The Enchiridion: Chapter Twenty-One by Epictetus

I am A Man of Letters. I’ve been reading lately, and I have found some words I would like to share. Today, The Enchiridion by Epictetus. Part Twenty-One…

Let death and exile, and all other things which appear terrible, be daily before your eyes, but chiefly death; and you will never entertain any low thought, nor too eagerly covet anything.

In The Discourses, Epictetus has this to say about where we should place our attention.

There are three things in which a man ought to exercise himself who would be wise and good. The first concerns desires and aversions. A man should not fail to get what he desires, and should not fall into that which he does not desire. The second concerns movements toward and away from an object, and generally in doing what a man ought to do, that he may act according to order, to reason, and not act carelessly. The third thing concerns freedom from deception and rashness in judgement, and being influenced. Of these topics the chief and the most urgent is that which relates to being influenced; for an influence is produced in no other way than by a failing to obtain that which a man desires or a falling into that which a man would wish to avoid. This is that which brings in perturbations, disorders, bad fortune, misfortunes, sorrows, lamentations and envy. This is that which makes men envious and jealous. By these causes we are unable even to listen to the precepts of reason. The second thing concerns the duties of a man. I ought not to be free from influence like a statue, but I ought to maintain relations which are natural and acquired, as a pious man, as a son, as a father, as a citizen. The third thing is that which immediately concerns those who are acquiring mastery, who are insuring the security of the other two, so that not even in sleep any unexamined appearance may surprise us, nor in drunkenness, nor in melancholy.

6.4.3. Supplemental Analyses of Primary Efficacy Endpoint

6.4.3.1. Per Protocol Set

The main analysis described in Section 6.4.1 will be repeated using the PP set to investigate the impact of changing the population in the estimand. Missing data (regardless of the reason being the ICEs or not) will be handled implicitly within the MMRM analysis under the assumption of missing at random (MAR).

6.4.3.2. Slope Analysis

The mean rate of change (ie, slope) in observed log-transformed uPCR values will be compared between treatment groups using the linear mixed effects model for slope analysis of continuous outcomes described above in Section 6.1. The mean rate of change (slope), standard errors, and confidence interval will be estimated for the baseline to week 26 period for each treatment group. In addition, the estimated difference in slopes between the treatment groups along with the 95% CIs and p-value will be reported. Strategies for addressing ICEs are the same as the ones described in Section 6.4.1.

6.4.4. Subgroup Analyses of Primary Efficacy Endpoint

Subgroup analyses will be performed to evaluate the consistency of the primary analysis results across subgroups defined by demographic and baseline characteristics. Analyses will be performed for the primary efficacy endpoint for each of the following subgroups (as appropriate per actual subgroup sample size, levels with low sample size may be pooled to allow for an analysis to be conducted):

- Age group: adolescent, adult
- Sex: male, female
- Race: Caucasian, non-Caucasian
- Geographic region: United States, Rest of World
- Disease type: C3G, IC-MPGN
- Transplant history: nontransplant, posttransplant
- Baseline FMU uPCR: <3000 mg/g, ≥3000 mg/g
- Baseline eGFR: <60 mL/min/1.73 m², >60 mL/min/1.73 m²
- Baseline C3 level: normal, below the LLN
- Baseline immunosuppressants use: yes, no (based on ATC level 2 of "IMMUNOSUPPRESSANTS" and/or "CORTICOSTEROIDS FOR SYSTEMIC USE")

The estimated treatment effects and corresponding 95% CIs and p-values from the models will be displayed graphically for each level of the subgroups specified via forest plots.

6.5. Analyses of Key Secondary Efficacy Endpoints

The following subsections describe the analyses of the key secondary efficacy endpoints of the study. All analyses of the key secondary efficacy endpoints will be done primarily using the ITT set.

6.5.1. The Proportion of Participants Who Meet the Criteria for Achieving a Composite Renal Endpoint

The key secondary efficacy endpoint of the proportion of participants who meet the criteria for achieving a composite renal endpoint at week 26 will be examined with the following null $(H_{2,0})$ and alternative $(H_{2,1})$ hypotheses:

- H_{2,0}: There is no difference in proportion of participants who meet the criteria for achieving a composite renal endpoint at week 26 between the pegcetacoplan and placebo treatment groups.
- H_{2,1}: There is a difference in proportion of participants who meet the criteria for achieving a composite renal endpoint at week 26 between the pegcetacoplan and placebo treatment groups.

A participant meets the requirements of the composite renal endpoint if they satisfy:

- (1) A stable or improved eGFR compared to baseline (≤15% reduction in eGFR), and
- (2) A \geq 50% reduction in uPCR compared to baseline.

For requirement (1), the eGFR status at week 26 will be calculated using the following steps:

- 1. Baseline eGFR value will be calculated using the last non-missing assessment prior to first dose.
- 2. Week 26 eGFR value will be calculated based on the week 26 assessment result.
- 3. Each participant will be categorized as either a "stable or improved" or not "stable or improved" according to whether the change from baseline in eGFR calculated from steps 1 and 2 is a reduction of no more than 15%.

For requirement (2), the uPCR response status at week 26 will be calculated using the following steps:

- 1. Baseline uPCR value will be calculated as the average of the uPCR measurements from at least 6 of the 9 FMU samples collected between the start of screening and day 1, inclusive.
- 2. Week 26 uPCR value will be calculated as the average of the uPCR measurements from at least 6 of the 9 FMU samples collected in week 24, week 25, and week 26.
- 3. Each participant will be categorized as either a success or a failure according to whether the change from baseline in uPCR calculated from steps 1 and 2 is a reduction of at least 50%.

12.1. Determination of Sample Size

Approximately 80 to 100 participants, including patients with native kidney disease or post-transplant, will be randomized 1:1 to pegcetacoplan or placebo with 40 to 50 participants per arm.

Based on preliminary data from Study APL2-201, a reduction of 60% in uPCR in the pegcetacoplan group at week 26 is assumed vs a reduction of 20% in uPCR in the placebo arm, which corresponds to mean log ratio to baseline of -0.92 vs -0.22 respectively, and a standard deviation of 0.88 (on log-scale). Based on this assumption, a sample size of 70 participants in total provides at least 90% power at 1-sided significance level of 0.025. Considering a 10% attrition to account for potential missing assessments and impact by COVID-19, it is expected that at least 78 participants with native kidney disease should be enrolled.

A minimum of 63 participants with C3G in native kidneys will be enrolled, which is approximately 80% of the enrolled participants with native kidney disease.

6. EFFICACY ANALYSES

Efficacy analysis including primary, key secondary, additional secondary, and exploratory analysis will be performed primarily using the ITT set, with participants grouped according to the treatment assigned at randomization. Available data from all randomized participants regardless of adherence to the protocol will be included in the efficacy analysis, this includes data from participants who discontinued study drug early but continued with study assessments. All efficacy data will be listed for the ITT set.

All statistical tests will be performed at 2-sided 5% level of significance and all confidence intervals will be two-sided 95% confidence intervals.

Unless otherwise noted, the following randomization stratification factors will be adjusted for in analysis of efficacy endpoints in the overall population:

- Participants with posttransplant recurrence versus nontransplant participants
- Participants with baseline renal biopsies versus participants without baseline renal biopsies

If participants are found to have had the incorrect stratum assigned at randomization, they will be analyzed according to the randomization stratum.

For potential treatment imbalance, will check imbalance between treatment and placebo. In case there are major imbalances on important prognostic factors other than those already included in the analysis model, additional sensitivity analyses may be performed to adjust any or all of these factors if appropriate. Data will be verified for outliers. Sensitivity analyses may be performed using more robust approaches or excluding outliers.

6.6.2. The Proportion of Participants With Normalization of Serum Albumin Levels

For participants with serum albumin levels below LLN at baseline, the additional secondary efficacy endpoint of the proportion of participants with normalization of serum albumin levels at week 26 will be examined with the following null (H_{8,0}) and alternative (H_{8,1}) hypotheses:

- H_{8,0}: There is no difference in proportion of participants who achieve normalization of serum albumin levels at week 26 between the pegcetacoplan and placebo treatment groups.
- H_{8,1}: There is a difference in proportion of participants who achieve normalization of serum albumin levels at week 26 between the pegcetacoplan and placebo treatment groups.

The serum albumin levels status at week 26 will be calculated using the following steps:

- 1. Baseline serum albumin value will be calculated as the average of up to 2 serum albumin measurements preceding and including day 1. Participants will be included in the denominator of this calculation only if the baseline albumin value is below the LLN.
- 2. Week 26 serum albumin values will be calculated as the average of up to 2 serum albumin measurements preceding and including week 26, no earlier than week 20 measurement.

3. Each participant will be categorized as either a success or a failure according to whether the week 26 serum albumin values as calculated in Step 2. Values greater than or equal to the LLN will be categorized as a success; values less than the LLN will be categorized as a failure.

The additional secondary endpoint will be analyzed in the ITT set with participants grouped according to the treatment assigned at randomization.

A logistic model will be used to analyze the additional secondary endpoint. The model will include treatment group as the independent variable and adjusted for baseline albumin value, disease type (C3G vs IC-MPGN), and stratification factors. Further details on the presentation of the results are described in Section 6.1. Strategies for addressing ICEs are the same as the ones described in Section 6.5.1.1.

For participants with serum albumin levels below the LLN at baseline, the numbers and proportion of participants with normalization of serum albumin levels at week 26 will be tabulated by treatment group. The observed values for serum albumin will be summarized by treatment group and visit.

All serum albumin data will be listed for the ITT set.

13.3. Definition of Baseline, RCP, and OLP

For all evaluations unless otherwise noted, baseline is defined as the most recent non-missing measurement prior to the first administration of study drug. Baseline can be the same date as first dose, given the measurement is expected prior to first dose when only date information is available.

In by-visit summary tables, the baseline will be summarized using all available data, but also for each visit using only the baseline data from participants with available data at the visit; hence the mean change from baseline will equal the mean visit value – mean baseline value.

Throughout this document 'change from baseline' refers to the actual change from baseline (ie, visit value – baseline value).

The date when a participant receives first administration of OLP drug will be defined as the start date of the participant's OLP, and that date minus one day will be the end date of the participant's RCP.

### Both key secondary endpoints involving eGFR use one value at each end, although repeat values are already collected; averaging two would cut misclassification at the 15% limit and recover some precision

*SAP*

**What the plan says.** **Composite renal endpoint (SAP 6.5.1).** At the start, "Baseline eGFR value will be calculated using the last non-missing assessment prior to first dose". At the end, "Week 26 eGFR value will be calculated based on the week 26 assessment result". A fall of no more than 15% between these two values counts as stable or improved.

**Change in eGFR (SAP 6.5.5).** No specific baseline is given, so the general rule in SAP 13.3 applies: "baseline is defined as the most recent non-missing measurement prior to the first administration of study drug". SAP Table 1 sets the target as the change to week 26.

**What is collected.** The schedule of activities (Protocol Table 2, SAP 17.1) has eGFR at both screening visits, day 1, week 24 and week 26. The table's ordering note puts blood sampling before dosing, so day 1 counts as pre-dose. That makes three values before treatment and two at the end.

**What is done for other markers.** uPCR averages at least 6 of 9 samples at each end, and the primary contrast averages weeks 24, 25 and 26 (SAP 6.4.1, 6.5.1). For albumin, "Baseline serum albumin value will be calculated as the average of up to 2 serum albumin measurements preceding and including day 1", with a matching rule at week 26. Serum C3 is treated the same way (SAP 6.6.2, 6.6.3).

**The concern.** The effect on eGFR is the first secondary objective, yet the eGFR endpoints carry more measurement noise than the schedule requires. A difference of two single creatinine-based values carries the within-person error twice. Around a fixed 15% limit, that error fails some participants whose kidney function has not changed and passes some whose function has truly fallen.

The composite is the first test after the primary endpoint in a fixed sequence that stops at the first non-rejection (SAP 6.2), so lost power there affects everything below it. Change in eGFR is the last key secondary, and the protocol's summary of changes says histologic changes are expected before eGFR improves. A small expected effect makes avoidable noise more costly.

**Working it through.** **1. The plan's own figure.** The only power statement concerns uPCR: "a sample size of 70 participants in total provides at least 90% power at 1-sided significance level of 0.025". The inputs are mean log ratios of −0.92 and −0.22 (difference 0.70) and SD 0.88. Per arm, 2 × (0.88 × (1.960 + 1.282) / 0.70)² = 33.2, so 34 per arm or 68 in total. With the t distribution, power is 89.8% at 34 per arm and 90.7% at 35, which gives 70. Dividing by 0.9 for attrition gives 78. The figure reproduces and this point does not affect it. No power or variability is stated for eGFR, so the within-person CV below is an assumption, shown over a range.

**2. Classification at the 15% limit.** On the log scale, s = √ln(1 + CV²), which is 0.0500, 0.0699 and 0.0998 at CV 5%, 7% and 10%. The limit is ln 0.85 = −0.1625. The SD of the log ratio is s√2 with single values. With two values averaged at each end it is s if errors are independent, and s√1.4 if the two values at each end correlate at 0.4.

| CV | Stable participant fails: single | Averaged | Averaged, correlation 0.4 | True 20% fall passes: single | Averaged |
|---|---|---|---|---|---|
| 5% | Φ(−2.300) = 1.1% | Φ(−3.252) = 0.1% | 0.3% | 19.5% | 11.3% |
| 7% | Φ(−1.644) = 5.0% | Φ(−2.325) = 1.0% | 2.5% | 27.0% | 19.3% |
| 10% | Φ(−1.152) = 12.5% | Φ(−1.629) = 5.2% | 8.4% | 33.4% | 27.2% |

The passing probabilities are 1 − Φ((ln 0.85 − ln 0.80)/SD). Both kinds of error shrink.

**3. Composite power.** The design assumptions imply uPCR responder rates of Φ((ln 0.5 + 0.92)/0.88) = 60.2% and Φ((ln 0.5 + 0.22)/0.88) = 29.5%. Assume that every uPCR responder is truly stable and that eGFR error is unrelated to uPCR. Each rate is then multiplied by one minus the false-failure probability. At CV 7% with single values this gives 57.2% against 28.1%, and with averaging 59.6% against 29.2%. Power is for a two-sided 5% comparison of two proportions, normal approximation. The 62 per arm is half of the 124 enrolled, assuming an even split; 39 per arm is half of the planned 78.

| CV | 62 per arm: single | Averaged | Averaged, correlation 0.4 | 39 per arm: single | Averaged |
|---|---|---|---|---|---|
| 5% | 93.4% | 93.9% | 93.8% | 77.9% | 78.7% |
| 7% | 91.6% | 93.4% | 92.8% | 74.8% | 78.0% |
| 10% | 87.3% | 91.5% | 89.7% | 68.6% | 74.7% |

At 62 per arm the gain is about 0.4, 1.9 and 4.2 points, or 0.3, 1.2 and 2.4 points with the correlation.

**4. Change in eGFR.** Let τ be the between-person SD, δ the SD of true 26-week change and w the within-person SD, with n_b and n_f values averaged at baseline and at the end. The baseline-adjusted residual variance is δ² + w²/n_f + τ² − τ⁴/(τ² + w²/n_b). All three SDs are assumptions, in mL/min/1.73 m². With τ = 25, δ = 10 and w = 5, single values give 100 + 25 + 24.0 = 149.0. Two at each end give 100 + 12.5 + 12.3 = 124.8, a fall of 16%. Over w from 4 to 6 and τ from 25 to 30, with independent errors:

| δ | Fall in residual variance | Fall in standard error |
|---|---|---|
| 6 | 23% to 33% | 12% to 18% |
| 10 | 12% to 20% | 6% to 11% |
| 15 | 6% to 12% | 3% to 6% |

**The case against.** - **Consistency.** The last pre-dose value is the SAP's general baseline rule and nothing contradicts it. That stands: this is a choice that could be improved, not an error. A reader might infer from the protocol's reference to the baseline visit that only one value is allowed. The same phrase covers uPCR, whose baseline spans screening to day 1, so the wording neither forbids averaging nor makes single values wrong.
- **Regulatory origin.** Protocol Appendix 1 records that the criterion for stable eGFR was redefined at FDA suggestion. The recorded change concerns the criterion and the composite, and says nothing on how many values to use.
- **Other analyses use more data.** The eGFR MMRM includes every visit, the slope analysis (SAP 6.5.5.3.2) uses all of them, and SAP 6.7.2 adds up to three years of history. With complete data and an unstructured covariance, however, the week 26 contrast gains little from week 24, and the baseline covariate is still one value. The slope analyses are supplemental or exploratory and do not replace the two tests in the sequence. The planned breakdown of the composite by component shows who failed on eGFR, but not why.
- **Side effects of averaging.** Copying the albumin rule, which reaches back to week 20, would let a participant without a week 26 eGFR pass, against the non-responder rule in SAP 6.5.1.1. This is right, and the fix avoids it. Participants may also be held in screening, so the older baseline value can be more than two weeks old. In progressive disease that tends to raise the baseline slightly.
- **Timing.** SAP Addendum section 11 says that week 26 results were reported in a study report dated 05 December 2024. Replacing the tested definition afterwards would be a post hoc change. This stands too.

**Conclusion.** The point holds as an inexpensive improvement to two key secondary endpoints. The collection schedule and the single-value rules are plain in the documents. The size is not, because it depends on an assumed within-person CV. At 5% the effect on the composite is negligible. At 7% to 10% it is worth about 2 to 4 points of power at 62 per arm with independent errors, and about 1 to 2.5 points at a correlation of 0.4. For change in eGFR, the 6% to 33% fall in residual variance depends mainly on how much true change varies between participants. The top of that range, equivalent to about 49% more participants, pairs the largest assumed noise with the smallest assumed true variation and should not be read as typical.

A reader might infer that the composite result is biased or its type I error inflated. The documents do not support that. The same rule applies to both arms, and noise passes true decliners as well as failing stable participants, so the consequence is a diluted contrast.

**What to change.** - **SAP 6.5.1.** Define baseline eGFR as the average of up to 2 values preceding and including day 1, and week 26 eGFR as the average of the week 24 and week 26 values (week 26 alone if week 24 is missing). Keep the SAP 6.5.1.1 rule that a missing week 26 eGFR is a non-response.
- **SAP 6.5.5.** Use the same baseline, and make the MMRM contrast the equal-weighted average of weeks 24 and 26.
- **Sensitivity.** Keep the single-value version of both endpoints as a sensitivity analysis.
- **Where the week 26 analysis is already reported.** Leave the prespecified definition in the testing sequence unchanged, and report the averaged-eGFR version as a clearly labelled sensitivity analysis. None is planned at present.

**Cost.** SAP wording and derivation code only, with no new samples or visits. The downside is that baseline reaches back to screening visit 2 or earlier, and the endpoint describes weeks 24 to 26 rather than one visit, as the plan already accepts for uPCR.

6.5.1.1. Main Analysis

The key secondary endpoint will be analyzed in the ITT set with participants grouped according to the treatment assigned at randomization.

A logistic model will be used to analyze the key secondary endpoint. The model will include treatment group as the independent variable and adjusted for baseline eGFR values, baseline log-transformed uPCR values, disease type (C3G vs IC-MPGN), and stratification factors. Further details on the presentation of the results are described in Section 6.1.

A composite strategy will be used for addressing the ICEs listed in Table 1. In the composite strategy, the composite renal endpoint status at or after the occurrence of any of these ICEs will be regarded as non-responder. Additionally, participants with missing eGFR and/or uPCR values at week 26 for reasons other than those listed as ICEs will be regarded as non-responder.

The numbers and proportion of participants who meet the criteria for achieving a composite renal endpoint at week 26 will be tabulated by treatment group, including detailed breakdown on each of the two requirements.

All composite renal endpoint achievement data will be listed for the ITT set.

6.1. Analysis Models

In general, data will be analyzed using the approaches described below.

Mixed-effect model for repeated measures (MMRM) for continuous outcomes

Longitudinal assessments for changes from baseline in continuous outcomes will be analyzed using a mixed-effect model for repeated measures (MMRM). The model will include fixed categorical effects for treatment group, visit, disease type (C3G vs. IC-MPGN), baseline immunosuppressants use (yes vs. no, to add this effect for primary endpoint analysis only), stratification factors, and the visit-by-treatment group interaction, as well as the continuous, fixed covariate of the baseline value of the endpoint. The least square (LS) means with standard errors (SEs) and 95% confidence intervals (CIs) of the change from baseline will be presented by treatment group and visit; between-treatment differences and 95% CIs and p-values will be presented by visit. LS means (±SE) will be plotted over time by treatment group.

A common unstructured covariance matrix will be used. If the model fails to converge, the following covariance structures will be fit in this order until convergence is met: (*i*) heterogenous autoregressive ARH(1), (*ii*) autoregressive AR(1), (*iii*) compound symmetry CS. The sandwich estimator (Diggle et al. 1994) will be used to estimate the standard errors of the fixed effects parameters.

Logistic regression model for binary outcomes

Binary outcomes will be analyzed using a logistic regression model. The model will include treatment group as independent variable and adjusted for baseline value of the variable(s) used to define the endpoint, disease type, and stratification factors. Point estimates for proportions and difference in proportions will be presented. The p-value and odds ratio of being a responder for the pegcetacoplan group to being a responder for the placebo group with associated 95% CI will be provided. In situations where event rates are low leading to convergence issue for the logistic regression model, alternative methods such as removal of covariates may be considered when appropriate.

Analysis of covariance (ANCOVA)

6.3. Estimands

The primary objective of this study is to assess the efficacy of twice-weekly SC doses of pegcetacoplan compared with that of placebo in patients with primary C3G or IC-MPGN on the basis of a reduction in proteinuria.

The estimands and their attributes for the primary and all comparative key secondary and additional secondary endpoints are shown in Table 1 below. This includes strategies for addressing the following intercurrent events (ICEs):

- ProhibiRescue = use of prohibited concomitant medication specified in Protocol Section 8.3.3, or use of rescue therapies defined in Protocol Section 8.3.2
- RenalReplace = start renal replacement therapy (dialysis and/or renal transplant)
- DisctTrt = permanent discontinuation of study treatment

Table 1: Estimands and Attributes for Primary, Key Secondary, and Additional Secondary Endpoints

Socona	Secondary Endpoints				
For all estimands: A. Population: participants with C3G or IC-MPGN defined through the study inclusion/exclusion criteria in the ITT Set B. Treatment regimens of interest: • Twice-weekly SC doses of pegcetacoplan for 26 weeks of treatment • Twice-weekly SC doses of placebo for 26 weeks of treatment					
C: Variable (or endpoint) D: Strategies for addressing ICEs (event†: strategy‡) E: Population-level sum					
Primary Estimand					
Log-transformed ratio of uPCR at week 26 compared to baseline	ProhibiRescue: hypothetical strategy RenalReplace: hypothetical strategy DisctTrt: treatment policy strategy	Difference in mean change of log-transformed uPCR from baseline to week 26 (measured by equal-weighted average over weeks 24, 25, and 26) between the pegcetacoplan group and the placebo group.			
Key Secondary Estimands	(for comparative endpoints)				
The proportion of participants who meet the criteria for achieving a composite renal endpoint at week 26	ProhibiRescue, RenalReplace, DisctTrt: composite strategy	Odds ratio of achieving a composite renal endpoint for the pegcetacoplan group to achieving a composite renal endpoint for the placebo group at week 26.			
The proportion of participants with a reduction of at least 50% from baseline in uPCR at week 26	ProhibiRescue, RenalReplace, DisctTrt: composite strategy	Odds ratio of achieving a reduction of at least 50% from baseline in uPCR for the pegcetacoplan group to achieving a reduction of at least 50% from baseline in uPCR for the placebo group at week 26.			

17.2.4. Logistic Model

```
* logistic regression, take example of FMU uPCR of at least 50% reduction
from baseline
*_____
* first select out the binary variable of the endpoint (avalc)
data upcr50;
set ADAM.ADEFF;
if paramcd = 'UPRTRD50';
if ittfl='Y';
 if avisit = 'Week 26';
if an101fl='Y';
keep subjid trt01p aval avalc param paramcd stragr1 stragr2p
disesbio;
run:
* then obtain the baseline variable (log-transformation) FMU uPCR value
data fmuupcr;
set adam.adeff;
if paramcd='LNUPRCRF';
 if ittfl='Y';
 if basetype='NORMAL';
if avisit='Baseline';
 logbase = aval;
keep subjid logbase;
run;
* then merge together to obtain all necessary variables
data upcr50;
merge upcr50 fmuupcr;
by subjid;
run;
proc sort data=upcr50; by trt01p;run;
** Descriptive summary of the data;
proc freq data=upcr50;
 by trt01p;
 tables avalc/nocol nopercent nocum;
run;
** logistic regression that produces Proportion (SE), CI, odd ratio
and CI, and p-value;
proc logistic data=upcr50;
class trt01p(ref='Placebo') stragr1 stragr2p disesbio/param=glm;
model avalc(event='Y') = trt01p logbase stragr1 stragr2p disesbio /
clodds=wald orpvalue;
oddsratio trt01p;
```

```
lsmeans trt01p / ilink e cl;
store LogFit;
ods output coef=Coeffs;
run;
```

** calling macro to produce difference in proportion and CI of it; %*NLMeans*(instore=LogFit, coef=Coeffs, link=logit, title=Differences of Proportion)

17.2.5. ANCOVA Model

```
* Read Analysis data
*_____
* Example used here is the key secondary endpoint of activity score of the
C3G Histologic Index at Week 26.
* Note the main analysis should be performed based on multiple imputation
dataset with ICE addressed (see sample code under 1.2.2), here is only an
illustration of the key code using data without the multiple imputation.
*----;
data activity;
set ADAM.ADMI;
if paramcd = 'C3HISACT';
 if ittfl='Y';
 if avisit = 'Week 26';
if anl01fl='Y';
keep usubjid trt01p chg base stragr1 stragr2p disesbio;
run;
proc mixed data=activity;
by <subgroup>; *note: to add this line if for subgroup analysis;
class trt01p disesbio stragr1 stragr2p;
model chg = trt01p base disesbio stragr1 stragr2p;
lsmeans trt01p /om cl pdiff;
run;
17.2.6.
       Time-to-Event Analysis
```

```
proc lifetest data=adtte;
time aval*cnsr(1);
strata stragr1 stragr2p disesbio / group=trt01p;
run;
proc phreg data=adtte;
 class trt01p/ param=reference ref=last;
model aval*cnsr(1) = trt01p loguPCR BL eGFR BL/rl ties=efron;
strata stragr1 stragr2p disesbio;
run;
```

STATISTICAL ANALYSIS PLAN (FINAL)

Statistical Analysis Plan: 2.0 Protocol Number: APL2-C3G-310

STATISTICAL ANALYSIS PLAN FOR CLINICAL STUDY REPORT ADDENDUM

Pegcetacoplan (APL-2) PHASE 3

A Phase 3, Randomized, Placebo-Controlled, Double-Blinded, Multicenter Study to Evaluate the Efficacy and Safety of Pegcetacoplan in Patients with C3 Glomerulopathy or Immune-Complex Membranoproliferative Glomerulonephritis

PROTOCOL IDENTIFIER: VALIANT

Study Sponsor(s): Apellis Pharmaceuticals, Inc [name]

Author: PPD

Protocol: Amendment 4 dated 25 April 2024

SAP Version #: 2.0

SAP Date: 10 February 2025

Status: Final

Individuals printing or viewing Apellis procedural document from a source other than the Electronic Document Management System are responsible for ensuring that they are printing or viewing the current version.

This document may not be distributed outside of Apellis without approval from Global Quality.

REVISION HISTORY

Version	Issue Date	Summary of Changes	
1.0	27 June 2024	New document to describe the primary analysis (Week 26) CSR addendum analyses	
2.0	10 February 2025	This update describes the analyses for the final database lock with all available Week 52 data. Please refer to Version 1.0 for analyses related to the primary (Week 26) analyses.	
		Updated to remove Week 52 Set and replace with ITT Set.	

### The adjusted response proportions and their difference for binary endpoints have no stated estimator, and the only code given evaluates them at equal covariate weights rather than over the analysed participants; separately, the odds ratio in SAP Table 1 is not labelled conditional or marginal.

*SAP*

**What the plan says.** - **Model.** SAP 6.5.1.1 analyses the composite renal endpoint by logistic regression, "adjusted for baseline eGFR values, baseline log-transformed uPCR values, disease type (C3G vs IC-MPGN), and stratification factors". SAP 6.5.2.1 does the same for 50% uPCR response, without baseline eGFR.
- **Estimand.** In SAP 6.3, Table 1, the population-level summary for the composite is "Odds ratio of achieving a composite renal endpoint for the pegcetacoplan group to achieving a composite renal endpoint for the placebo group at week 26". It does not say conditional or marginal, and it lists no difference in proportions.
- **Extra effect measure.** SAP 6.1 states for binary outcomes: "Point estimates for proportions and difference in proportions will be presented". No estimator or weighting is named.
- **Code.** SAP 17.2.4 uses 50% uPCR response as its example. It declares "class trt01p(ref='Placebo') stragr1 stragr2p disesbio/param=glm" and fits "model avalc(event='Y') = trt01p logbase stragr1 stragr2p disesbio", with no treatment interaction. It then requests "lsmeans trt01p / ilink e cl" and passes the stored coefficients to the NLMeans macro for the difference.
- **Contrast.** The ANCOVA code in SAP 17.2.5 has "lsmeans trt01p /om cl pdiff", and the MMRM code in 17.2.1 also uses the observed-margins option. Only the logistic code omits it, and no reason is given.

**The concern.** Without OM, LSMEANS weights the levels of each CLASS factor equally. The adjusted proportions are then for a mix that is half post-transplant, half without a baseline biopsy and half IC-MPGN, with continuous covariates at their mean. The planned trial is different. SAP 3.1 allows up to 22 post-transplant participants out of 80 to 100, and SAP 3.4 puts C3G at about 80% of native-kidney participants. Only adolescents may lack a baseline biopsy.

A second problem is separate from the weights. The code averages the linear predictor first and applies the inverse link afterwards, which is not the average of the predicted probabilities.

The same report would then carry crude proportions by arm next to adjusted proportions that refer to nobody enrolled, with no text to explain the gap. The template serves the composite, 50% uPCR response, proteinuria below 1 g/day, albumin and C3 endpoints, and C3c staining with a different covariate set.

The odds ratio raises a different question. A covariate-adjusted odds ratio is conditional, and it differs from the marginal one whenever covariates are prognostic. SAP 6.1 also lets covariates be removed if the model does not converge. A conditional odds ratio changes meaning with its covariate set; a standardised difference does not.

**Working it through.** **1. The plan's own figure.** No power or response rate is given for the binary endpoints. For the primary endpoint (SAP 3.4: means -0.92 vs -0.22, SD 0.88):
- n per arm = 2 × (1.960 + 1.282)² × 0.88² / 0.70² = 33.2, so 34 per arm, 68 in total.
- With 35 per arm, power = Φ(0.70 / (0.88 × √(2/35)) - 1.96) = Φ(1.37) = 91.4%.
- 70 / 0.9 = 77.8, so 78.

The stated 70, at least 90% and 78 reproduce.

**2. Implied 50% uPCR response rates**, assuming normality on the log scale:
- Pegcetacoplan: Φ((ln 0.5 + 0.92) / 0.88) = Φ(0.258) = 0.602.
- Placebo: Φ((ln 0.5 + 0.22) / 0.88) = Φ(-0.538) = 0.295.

Life is indifferent. The use of life is not indifferent. [When] a man invites you to be careful, do not become low and struck with admiration of material things. It is good for you to know your own preparation and power, that in those matters where you have not been prepared, you may keep quiet, and not be vexed, if others have the advantage over you.

For the pilot of a ship to upset it, he ignores means he has for saving it. If he deliberately turns the ship only a little to the wind, it is lost. If he does not do this deliberately, but neglects his duty, the ship is lost. Something like this happens in men’s lives also. If you fall to nodding only a little, all that you have collected so far will be gone. Attend therefore to the appearances of things and watch over them, for that which you have to preserve is no small matter. It is modesty and fidelity and constancy, freedom from influence, a state of mind undisturbed, courage, tranquillity, and in a word, freedom. For what will you sell your freedom?